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News and Events

Earnest Earth working to eliminate agricultural waste

Apr 11, 2019, 09:05 by System
Earnest Earth, grown from the iVenture Accelerator, produces bioreactors that eliminate agricultural waste by converting it into biofertilizer.

Gabe Price is pumped to start selling products in stores.

Price is CEO of Earnest Earth, a University of Illinois-based startup that produces bioreactors, which eliminate agricultural waste by converting it into biofertilizer. Price, a Lynn Center, Illinois, native who grew up around farms near the Quad Cities, will start selling Earnest Earth’s first product—$5 bags of two-pound vermicompost—in the Teske Pet & Garden store in Moline starting this spring.

Earnest Earth“I’m absolutely thrilled,” said Price, whose company incorporated in July 2018. “This is the first of multiple products that we’ll be selling. We provide small farms with bioreactors that break down this waste in to nutrient-rich fertilizer.”

Price, a PhD student who studies soil and microbes at the University of Illinois, is developing his products at the iVenture Accelerator, a program run out of Illinois’ Gies College of Business and open to all Illinois students. The iVenture Accelerator supports student-led startups with knowledge, funding, and access to world-class University of Illinois resources and alumni.

Price meets with advisors up to twice a week to discuss customer acquisition techniques and formulate Earnest Earth’s marketing and growth strategy in a sustainable manner.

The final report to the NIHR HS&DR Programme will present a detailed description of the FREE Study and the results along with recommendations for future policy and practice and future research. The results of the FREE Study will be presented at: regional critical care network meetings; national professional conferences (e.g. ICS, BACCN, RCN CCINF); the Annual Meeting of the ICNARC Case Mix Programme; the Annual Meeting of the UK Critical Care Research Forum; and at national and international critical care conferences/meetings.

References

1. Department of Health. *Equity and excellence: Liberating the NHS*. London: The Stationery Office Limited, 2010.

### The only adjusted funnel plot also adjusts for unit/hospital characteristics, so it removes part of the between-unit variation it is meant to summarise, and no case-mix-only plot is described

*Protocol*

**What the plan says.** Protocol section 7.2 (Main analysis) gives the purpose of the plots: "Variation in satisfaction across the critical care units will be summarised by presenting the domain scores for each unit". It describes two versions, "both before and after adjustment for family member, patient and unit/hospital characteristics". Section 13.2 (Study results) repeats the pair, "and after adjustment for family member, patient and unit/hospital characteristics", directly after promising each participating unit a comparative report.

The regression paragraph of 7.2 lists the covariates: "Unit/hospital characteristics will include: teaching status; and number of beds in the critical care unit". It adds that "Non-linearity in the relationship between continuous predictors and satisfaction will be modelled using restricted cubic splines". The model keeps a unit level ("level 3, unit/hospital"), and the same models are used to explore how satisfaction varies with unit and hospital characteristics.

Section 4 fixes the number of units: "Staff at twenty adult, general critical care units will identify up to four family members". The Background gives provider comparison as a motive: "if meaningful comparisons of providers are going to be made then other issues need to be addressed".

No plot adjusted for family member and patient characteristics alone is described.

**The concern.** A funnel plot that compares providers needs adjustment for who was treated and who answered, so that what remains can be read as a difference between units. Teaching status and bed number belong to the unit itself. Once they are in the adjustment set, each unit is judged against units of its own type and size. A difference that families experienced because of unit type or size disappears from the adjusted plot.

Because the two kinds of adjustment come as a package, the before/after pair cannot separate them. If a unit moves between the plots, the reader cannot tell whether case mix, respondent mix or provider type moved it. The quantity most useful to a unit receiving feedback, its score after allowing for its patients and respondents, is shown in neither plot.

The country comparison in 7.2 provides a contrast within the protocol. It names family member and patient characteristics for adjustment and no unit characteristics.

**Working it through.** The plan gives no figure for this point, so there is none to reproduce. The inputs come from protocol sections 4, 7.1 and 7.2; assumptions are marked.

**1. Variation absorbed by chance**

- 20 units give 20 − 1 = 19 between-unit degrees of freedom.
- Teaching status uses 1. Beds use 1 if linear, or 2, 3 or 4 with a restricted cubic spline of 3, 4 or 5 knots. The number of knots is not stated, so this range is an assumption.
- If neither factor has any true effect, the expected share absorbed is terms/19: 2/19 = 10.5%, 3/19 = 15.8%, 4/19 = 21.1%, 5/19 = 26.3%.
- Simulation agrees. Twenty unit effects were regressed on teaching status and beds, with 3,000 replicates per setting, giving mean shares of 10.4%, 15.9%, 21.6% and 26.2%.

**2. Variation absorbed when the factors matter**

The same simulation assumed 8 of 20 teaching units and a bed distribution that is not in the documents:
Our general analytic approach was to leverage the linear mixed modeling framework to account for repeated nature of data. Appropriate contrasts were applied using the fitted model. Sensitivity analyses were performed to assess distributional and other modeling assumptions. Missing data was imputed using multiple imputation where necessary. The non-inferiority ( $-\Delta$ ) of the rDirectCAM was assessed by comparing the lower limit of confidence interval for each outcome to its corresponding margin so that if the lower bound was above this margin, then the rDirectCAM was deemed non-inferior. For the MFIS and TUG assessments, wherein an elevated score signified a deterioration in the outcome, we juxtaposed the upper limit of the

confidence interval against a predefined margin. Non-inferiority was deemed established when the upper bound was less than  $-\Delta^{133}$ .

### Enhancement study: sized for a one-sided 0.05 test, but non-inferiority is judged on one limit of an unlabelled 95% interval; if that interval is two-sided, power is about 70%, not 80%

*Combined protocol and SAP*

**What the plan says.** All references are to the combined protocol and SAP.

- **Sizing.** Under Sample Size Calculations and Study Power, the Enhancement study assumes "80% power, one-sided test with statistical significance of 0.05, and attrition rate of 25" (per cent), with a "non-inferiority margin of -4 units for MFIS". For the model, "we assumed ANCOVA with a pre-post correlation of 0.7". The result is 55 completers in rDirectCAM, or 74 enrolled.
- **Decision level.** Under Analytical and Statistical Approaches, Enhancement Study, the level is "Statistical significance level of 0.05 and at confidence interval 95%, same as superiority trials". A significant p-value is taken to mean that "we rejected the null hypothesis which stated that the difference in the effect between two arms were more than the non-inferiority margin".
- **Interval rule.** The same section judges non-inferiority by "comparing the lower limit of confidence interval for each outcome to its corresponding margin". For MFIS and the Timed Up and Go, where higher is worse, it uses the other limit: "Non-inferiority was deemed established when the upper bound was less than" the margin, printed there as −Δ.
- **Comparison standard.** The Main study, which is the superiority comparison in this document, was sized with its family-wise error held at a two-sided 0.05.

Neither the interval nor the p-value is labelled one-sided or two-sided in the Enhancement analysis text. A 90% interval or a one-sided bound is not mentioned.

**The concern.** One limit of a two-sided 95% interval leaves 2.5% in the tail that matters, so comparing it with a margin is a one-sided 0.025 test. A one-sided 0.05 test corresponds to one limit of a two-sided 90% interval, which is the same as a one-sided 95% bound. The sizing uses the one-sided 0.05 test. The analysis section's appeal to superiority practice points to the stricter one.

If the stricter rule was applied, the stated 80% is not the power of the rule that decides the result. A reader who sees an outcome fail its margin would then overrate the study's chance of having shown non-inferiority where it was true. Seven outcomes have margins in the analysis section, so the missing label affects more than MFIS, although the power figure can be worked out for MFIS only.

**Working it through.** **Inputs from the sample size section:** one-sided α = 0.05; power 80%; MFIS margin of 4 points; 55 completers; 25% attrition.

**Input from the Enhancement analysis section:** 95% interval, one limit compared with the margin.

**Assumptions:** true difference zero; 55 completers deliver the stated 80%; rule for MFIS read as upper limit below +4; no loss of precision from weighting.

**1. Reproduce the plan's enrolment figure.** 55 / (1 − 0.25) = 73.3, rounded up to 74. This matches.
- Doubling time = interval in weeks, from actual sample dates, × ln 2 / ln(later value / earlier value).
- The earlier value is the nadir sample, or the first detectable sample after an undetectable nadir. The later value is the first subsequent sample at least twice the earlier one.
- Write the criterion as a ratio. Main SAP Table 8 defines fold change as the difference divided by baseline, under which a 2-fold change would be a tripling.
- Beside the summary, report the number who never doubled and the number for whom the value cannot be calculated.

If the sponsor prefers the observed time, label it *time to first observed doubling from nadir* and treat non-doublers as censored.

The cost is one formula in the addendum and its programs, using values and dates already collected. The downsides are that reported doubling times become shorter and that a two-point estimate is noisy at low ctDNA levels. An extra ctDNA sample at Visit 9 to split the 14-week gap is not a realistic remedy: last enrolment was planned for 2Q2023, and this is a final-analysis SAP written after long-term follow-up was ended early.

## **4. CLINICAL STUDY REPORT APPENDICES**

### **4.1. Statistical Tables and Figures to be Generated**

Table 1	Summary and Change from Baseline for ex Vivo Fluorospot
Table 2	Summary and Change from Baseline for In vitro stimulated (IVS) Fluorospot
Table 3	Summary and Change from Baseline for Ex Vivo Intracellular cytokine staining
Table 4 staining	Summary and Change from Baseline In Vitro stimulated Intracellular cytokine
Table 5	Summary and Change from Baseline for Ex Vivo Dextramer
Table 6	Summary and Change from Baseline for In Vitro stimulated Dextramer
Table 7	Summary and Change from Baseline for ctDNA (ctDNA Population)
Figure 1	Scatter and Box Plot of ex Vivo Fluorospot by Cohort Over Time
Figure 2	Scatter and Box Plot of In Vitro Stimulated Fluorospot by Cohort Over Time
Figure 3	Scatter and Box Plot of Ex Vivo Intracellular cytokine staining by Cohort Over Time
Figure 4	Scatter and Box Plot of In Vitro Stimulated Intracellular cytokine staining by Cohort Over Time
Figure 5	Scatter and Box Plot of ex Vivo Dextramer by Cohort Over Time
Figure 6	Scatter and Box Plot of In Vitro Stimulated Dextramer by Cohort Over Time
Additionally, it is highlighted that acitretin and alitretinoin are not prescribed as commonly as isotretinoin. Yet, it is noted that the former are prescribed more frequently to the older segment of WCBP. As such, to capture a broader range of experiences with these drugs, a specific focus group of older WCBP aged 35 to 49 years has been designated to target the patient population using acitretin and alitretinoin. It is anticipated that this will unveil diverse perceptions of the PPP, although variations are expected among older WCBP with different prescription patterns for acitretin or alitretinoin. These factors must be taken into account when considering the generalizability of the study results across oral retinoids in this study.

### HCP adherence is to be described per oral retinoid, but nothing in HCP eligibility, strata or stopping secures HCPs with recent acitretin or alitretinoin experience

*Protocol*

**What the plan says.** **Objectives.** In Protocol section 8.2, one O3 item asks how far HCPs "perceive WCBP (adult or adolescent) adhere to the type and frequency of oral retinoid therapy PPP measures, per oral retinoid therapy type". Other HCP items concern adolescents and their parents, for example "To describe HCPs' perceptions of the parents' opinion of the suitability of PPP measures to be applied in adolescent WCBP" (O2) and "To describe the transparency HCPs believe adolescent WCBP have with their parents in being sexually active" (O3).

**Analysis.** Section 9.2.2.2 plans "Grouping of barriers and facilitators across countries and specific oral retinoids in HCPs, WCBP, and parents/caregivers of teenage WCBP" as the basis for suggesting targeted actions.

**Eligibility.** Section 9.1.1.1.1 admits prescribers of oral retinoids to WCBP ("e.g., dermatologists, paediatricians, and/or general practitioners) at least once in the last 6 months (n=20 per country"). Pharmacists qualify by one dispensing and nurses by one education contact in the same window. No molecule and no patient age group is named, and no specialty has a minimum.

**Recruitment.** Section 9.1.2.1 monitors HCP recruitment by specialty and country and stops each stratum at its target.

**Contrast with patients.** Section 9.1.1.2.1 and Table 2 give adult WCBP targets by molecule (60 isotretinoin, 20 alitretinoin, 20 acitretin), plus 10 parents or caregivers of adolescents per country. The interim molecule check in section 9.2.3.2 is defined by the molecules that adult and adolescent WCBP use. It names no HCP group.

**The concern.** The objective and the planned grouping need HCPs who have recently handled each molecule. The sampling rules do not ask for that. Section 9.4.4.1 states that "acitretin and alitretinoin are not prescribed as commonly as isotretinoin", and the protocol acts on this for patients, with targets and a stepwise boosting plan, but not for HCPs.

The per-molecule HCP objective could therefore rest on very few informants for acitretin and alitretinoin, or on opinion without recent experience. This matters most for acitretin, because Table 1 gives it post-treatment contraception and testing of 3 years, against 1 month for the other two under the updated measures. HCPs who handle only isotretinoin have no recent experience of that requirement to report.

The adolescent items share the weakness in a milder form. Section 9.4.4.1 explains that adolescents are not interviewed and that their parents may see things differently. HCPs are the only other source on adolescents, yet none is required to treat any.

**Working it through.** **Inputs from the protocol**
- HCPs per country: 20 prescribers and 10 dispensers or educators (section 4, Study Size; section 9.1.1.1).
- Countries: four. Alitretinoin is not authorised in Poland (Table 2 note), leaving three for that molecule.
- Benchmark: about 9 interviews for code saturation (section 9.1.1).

“Gies and iVenture have helped me build my business a great deal,” Price said. “I’m a scientist who had no business experience, so working with advisors has been extremely helpful.”

Price’s current business partner, Eddy Mejia, is Earnest Earth’s Chief Growth Officer. Mejia, a Schaumburg native who’s currently earning his MBA at Gies College of Business, met Price through the iVenture Accelerator and officially started at Earnest Earth in January.

“I came on board Earnest Earth because I truly believe we can make a positive impact on the agricultural industry and give back to people and the environment,” said Mejia, an Army veteran. “Getting our products in stores is an exciting milestone for us, and we can’t wait until people see what we have to offer, as well as start giving back to local farmers.”

Price said other products like his exist in the market, but Earnest Earth’s stand apart from competitors because they eventually will be able to engineer the microbes in their fertilizer.

“We will do this using computers, sensors, and algorithms to infuse microbe blends into our bioreactors during optimal conditions,” Price said.

Price said Earnest Earth has developed a potting soil based from their fertilizer that should be ready for sale at local farmers markets and through Earnest Earth’s website starting later this year. Upon earning his PhD, expected in 2021, Price will focus solely on Earnest Earth.

“This business will become my full-time priority,” Price said. “I want to use the research from my doctorate and help build this company out and make it my own and continue to grow it. My goal for this company is to help farms and help manage waste in a very sustainable manner, and to have a full-fledged company that will sustain numerous employees. Eventually we want to scale it so we are handling industrial-sized agricultural waste and still producing high-quality fertilizer.”

For more information on Earnest Earth, visit